The new guidelines would put a stop to bulk data collection by the government. So, for example, a large-scale, indiscriminate collection of all phone records from a state, city, or zip code would not be allowed. Under current law, bulk collection is authorized by Section 215 of the PATRIOT Act, the FISA pen register authority, and national security letter statutes. Bulk collection of phone records (the phone numbers, length of calls etc.) from domestic and international calls made in the U.S. would also be prohibited without a direct order from the Foreign Intelligence Surveillance Court.
If passed, this bill would allow companies — like Internet providers — to challenge national security letter gag orders. Basically if an agency like the FBI requests information from a company, and doesn’t want that request disclosed to the public, companies would have a new process to challenge the gag order. The exception to challenging a gag order would be that disclosing the request for information could be a danger to national security or interfere with an investigation.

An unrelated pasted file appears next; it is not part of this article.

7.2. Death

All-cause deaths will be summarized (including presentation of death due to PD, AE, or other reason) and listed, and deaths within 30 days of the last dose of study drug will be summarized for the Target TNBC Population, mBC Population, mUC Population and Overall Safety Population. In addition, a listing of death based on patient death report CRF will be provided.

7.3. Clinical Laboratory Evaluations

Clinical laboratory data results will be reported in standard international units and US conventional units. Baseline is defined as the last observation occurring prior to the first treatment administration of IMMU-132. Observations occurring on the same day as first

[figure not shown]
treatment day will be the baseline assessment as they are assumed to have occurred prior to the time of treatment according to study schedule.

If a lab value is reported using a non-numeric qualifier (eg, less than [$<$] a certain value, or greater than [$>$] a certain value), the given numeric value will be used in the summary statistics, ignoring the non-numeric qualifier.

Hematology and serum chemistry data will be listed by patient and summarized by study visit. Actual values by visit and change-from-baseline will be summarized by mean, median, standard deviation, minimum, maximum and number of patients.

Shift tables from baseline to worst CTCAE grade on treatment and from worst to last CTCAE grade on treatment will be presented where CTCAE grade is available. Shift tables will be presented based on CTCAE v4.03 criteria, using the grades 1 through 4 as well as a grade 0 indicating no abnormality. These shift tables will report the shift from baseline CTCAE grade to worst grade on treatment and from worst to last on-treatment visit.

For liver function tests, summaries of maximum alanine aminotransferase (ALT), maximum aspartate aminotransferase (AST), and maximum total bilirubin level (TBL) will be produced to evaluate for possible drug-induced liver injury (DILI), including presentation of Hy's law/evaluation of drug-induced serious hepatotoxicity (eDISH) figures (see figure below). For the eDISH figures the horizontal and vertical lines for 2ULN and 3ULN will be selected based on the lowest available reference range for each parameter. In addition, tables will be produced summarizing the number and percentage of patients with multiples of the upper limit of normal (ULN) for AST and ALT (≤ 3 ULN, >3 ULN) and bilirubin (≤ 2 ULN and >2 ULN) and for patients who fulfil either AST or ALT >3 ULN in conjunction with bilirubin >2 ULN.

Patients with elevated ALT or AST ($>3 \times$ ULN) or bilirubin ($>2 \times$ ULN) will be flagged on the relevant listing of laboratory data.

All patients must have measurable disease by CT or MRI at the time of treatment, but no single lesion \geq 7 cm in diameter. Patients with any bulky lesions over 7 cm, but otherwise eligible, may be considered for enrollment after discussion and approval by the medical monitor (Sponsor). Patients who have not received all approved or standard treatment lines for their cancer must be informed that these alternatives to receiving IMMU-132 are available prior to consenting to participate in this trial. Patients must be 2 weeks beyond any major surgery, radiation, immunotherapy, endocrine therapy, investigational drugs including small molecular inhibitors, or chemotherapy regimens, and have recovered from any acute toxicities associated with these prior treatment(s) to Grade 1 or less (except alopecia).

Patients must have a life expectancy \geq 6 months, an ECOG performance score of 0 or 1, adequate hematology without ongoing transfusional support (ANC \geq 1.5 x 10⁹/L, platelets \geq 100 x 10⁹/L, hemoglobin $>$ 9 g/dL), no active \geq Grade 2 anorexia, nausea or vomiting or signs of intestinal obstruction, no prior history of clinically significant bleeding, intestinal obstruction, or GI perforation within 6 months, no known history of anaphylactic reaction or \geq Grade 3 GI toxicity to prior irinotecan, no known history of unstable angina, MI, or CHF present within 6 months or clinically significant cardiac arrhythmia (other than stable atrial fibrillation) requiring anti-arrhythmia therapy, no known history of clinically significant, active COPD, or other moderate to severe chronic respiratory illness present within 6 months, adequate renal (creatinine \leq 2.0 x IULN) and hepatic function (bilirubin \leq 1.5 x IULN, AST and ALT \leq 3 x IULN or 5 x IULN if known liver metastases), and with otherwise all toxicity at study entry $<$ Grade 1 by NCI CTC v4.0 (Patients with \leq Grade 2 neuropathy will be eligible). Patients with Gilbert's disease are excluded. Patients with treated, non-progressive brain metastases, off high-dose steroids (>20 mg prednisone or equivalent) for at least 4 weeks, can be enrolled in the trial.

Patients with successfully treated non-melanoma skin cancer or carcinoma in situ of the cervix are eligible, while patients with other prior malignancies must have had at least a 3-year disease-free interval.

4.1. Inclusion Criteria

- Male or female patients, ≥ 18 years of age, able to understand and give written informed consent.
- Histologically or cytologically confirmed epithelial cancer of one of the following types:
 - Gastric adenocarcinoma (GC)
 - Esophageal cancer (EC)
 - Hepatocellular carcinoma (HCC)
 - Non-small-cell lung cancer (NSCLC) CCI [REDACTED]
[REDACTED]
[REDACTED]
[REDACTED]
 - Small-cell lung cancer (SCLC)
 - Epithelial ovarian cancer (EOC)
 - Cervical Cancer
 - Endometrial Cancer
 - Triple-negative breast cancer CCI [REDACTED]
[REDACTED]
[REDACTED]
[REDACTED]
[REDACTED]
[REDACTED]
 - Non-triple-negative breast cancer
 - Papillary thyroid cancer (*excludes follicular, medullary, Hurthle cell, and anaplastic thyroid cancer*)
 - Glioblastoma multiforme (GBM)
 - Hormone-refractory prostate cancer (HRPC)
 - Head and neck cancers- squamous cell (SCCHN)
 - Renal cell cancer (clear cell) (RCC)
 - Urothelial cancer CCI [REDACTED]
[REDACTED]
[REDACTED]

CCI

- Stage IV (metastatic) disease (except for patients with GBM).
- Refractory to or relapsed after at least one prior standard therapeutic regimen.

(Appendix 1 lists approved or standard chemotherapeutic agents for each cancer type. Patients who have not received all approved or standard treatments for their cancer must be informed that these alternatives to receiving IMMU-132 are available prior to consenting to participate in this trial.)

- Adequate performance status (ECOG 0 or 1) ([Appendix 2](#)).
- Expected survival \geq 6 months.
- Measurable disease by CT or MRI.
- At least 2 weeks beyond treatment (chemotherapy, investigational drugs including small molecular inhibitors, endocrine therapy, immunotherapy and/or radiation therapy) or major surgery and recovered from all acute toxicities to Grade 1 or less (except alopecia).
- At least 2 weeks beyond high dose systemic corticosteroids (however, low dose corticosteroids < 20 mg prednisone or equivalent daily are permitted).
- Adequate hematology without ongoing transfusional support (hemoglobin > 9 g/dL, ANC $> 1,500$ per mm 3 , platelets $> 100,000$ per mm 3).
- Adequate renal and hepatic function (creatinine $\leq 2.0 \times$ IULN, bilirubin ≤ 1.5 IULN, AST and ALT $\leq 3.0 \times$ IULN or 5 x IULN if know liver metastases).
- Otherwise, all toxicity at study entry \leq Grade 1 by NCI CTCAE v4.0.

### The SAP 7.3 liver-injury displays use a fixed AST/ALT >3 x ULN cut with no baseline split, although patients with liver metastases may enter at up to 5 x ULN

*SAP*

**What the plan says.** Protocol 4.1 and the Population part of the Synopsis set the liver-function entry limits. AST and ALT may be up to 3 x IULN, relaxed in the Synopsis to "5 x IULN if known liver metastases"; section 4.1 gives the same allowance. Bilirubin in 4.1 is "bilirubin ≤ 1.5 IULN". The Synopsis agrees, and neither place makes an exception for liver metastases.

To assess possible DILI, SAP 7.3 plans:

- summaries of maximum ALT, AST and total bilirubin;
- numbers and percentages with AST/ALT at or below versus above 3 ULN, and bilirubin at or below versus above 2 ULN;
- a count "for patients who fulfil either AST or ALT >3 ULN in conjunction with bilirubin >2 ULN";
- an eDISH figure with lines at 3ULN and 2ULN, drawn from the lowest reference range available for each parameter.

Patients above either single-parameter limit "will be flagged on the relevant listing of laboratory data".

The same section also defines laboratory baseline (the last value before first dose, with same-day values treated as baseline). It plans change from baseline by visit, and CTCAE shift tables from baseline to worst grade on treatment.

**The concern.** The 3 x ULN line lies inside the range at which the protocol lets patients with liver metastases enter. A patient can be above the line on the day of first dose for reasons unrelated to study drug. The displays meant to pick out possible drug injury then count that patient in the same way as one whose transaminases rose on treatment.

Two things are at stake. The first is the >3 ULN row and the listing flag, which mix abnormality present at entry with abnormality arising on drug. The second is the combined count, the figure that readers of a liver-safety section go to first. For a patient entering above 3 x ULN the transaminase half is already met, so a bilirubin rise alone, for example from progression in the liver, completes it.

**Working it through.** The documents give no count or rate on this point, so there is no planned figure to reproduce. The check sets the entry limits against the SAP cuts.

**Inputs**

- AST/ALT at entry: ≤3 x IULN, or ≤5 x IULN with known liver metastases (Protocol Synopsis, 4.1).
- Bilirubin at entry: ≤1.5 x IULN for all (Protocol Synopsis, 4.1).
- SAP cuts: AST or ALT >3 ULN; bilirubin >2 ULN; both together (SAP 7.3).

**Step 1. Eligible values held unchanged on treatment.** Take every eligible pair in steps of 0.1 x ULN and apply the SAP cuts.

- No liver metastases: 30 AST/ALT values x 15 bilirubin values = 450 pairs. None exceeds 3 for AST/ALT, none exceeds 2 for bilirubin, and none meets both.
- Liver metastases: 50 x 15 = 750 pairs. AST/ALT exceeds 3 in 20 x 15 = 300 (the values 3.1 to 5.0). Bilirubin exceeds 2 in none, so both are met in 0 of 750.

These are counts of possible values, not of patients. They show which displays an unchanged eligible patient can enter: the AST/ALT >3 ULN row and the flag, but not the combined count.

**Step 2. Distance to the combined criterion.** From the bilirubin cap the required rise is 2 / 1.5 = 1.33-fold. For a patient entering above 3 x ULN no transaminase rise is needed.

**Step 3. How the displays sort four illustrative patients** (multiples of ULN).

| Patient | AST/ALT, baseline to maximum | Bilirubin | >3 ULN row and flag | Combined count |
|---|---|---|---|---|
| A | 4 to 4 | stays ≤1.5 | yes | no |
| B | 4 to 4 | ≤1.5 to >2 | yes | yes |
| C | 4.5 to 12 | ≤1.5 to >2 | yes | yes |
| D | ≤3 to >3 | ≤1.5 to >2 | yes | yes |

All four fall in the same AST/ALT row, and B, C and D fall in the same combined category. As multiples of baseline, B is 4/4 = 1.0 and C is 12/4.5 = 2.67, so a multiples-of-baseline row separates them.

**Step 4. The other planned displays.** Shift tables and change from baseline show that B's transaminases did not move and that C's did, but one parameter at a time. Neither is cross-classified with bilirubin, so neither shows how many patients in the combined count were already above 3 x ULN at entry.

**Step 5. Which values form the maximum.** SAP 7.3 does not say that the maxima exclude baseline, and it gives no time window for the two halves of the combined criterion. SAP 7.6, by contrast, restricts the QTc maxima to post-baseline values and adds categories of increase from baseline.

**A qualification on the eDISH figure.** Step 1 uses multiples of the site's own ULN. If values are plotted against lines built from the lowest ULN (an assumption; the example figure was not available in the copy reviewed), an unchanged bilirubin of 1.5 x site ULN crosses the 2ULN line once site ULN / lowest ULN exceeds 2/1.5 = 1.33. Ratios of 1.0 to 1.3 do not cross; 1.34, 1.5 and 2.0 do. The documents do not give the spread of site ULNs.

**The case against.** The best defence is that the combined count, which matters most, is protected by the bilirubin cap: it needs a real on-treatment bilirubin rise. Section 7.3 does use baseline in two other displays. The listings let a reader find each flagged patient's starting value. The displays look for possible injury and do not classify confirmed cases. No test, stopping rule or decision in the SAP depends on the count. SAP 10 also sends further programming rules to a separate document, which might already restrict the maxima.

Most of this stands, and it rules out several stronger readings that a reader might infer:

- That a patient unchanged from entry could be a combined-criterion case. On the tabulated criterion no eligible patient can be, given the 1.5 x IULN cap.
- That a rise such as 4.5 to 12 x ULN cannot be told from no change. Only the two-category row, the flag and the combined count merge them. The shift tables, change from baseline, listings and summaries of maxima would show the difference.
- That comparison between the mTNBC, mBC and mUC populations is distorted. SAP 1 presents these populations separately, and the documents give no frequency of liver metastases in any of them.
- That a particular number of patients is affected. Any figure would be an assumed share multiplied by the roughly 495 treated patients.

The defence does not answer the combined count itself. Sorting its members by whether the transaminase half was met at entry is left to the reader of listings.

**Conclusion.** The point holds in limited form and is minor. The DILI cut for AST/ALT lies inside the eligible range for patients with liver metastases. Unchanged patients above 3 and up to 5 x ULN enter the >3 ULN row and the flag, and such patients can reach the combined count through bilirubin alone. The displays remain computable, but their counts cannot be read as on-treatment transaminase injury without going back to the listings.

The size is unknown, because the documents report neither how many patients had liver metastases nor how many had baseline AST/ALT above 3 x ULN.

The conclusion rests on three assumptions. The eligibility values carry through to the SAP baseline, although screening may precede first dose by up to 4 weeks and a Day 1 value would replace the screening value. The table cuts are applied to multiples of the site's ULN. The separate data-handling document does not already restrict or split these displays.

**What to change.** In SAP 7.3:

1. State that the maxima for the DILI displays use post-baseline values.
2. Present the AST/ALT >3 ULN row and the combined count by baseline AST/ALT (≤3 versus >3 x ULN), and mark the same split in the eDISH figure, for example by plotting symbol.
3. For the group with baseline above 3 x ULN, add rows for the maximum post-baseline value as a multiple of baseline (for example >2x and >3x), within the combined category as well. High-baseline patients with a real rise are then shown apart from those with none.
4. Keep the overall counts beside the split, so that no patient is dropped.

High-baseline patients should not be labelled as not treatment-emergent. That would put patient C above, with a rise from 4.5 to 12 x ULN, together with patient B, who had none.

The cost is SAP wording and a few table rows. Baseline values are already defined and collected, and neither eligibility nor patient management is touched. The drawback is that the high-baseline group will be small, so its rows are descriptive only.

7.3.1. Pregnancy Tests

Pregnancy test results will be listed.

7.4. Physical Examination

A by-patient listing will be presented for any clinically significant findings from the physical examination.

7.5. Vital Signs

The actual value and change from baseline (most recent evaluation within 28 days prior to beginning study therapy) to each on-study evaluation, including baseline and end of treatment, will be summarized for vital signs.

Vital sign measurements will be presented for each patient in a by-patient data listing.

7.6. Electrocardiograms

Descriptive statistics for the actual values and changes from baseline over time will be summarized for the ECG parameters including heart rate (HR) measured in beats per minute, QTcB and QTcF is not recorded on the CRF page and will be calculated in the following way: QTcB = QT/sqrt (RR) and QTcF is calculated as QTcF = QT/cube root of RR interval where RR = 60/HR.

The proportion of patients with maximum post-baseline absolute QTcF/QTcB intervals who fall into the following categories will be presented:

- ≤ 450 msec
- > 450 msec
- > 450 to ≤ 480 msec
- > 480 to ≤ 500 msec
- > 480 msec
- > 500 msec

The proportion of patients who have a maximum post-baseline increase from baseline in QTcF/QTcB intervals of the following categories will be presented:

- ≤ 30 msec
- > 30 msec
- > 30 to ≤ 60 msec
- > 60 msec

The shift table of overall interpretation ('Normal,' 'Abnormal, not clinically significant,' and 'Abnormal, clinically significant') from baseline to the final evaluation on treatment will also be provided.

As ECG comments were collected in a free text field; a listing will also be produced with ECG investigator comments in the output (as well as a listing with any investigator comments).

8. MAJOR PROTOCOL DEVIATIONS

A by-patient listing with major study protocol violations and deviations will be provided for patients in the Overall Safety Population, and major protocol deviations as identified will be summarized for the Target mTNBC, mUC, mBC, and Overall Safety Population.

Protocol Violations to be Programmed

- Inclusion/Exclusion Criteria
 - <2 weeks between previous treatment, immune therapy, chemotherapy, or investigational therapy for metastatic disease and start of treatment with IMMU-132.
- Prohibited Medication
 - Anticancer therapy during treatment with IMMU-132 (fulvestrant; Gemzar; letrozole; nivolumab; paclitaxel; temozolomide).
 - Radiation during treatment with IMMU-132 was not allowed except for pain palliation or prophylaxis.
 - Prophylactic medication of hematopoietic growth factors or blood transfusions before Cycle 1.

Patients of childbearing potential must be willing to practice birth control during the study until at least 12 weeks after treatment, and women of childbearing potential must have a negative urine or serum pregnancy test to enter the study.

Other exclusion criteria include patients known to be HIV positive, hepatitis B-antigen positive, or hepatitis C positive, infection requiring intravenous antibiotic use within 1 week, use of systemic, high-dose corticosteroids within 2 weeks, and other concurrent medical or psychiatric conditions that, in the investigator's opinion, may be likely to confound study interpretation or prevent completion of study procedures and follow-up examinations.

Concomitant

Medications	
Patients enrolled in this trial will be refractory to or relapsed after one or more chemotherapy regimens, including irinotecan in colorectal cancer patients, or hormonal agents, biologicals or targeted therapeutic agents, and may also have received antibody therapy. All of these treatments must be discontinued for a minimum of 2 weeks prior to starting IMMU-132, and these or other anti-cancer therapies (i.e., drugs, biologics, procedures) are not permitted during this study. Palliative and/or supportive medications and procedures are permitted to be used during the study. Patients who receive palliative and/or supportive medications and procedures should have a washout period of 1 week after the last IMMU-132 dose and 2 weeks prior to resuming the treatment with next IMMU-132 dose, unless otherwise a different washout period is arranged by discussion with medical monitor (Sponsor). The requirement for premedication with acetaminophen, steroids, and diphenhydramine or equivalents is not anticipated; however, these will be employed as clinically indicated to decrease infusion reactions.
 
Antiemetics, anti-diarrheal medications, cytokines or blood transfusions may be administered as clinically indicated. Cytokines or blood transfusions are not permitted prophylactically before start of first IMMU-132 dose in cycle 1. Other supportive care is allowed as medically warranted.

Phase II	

A loophole that previously prevented the government from tracking suspected foreign terrorists when they enter the U.S. would be closed. If passed, the government would be authorized under this bill to track a suspected terrorist for 72 hours. The hope is that this window will give federal investigators time to get a legal authorization to track the suspect.
The statutory maximum prison sentence for supporting a designated foreign terrorist organization would be increased to 20 years. International investigations of weapons of mass destruction (WMD) proliferation would be enhanced.
The newly-reformed PATRIOT Act would be authorized until December 15, 2019 when it would either sunset or be reauthorized.